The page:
Is This A Good Idea? Motorcycles Allowed to Jump Red Traffic Lights In Illinois
Illinois Governor Pat Quinn vetoed a bill earlier this month that would allow motorcycles, after pausing a reasonable beat at red light, to go straight on through.
But both branches of the Illinois legislature took the unusual step of overturning Quinn’s veto, and have now made the proposal into the law of the state.
The law as it was originally designed was intended to apply just to motorcycles, but after a raft of amendments, Illinois legislators added bicycles to the list as well. The new law was first proposed as a bill to give riders a break and help them avoid waiting at long red lights.
Sensors attached to stop lights are tripped by an electromagnet which often fails to detect motorcycles as they contain considerably lesser amounts of magnetic metals such as steel when compared to the volume of ferrous metals in a car, and the likelihood of a light turning green is reduced. This difference between cars and motorcycles was said to cause riders delays – or even force bikers to detour.
“I’ve sat at a stop light for several minutes several times before and been forced to make a right and come back around because it did not trip,” said Raymond Mucha, director of the motorcycle safety program at Illinois State University.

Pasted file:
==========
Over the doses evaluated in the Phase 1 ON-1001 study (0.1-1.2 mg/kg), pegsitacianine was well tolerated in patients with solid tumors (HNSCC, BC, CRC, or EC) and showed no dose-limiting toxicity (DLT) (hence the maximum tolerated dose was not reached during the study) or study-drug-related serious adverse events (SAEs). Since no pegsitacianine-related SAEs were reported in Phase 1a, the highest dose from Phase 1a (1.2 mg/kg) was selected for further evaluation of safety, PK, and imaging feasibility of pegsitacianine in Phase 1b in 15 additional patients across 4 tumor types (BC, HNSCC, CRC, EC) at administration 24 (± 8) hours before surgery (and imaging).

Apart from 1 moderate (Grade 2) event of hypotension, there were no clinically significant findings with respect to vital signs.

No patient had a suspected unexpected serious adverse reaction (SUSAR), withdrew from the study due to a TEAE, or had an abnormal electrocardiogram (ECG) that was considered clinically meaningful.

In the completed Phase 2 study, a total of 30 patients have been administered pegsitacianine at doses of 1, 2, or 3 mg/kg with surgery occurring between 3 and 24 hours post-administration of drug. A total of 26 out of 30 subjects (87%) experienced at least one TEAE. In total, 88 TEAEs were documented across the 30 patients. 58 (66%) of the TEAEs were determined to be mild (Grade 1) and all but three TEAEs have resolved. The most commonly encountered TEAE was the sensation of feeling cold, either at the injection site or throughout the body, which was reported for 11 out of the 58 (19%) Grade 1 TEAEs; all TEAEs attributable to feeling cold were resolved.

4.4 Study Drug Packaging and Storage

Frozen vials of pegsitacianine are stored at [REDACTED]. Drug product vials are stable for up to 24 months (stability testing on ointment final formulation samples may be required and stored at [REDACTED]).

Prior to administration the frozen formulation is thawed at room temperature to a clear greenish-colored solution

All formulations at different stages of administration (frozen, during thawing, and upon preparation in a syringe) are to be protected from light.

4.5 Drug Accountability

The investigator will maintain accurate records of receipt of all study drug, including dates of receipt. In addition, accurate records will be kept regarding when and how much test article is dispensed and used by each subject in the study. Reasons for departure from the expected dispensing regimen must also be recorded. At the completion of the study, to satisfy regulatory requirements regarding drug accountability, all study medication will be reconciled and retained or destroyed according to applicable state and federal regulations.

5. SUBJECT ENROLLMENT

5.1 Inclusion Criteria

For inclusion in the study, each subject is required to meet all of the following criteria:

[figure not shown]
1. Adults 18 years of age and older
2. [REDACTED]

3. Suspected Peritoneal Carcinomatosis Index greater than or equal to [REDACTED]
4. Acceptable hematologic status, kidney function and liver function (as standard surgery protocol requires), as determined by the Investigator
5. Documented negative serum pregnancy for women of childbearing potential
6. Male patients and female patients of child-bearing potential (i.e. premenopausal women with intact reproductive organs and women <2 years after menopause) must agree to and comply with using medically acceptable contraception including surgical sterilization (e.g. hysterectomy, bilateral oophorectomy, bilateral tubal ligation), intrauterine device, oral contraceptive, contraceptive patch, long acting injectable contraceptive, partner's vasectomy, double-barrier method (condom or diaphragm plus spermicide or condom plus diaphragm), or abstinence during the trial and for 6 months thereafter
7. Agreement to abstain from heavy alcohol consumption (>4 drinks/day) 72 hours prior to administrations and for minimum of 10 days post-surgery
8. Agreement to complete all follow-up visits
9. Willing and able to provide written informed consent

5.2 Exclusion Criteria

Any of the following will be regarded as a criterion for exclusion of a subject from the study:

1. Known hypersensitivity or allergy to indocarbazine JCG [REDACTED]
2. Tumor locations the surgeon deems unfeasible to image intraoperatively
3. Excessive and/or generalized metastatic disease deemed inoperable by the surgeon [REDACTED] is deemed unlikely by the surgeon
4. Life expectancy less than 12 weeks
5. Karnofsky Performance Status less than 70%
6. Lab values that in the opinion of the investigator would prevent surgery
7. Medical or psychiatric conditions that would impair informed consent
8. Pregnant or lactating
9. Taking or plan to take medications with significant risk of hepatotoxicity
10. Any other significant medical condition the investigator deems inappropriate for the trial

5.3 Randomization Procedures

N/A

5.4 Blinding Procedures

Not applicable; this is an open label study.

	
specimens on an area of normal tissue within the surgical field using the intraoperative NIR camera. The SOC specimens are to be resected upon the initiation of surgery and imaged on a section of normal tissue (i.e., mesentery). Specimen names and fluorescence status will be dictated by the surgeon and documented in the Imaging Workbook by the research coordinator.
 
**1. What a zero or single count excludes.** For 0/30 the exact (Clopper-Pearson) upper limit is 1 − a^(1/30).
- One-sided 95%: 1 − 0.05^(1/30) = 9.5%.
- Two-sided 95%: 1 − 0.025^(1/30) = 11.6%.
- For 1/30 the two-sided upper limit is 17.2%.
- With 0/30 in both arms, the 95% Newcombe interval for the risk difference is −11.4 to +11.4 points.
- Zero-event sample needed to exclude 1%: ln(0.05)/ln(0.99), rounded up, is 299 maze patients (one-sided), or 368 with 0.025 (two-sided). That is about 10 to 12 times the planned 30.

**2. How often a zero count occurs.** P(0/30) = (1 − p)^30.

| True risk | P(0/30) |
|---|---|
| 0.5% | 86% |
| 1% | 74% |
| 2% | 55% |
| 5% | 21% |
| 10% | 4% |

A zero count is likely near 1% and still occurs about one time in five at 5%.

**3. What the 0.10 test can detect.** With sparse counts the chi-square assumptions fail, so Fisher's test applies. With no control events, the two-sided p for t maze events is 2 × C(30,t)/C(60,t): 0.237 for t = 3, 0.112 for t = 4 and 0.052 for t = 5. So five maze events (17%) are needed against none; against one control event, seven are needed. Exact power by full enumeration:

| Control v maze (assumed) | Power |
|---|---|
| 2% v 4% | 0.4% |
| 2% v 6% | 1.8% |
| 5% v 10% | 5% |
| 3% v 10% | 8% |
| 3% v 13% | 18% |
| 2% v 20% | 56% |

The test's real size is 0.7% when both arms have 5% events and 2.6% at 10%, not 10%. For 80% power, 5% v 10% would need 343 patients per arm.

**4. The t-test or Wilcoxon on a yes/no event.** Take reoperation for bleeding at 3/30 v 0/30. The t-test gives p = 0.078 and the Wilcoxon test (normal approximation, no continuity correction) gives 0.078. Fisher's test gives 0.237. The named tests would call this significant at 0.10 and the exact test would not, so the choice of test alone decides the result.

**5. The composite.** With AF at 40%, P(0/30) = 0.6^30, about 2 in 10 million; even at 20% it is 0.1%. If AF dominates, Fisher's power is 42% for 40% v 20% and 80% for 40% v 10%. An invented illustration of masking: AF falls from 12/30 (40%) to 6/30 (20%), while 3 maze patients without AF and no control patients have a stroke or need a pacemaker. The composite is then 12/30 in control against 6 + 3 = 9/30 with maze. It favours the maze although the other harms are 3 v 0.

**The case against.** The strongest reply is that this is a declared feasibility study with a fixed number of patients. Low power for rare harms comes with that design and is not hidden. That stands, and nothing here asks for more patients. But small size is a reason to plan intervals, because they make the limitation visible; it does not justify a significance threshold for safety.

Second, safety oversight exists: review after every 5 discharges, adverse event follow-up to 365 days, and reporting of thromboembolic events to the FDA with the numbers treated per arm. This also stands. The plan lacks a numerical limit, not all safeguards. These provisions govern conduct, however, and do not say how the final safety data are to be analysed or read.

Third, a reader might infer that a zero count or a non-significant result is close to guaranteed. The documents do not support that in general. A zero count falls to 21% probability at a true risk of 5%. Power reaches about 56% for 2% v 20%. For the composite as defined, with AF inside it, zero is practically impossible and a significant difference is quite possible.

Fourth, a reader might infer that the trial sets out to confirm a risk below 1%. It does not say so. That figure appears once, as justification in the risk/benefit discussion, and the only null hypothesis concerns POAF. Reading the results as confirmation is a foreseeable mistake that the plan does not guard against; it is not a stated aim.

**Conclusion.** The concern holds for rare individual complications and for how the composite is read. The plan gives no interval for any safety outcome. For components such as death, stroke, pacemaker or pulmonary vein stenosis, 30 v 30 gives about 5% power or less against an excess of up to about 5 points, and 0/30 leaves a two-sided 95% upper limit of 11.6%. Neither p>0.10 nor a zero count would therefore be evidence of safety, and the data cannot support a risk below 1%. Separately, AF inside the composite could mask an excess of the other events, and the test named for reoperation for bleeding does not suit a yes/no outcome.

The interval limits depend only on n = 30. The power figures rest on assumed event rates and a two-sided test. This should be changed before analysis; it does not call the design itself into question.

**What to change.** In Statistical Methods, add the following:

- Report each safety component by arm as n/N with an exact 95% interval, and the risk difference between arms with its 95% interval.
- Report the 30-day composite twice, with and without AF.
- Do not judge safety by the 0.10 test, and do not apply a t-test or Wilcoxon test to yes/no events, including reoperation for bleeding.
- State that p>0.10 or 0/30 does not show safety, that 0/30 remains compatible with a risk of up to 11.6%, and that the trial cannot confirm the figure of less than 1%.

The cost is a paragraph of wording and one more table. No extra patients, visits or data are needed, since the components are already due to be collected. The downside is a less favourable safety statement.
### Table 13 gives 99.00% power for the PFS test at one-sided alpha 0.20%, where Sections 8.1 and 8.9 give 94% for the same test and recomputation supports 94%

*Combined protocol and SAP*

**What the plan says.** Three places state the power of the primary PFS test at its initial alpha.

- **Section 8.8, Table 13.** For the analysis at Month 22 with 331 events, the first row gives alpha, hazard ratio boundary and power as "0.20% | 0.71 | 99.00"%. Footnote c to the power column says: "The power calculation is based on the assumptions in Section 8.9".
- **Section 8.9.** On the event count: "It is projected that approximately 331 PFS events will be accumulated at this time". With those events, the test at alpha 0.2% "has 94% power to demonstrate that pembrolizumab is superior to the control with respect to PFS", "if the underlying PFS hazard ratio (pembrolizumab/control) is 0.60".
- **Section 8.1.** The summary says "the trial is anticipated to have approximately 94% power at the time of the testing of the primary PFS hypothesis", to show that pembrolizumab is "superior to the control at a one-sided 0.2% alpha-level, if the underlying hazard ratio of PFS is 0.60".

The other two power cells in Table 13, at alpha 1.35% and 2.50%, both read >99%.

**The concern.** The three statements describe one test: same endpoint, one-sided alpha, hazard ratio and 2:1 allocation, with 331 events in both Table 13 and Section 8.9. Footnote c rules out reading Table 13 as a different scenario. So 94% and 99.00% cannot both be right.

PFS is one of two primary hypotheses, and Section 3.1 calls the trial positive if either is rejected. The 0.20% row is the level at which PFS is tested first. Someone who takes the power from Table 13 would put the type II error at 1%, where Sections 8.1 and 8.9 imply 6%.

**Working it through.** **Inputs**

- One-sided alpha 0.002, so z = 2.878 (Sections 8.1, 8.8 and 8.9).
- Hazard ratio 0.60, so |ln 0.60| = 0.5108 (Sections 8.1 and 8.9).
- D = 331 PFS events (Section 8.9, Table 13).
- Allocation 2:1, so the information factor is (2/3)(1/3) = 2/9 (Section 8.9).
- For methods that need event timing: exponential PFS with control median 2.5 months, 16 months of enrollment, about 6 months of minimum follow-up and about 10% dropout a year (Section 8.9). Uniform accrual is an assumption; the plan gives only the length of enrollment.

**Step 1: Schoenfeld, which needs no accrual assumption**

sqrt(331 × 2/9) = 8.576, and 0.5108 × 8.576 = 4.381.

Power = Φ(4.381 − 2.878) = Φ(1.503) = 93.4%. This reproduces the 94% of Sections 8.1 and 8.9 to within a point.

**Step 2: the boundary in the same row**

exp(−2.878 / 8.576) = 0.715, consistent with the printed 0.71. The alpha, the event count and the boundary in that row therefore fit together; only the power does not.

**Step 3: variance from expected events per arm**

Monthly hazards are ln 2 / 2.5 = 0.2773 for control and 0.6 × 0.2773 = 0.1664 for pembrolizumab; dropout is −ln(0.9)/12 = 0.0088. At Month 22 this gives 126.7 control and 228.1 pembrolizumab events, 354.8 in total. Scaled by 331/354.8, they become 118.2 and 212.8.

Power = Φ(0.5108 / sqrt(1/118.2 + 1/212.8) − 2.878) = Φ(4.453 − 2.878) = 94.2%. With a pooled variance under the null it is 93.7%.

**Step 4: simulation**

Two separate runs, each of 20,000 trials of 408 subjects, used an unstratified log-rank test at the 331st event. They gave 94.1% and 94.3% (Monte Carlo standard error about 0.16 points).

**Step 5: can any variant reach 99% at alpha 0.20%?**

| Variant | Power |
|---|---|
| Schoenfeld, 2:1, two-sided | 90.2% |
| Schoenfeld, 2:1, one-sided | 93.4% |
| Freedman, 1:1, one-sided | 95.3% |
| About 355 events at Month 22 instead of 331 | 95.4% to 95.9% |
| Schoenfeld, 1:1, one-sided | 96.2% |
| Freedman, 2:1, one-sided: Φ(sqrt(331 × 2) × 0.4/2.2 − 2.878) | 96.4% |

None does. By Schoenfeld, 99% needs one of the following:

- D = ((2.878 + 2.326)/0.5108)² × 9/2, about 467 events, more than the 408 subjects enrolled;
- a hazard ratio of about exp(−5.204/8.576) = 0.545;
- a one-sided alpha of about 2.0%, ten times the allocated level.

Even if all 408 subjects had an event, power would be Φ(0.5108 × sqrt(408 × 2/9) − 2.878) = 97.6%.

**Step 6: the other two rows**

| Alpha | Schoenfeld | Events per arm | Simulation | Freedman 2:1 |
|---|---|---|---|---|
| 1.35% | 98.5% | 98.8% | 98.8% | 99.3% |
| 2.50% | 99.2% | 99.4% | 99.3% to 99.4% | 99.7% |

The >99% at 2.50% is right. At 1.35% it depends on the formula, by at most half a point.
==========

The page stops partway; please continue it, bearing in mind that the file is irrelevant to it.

Mucha added that since aluminum and plastic make up the majority of materials used to construct a motorcycle, neither material would allow stop light sensors to be tripped in a timely manner, if at all.
“At the motorcycle safety program, we teach people how to deal with this problem, including putting the side stand down on the sensor,” said Erik Hanks, program coordinator of the state’s motorcycle safety program.
Hanks said there are several things bikers can do to trip the sensors, including adding a magnet to their motorcycles.
Critics of the law fear it could be abused by motorcyclists and lead to an increase in accidents. Since the law as written only requires individual riders to wait a “reasonable amount of time,” Hanks says the wording may leave open the possibility for some riders and drivers to take advantage of it.
“A lot of motorcycle accidents happen when a car turns left in front of the rider, and this creates the potential to have this happen more often,” Hanks said. “I can see both sides of the argument and my advice is to wait and see what this changes.”
Lawmakers in Kansas, Georgia and California are considering similar stop light legislation.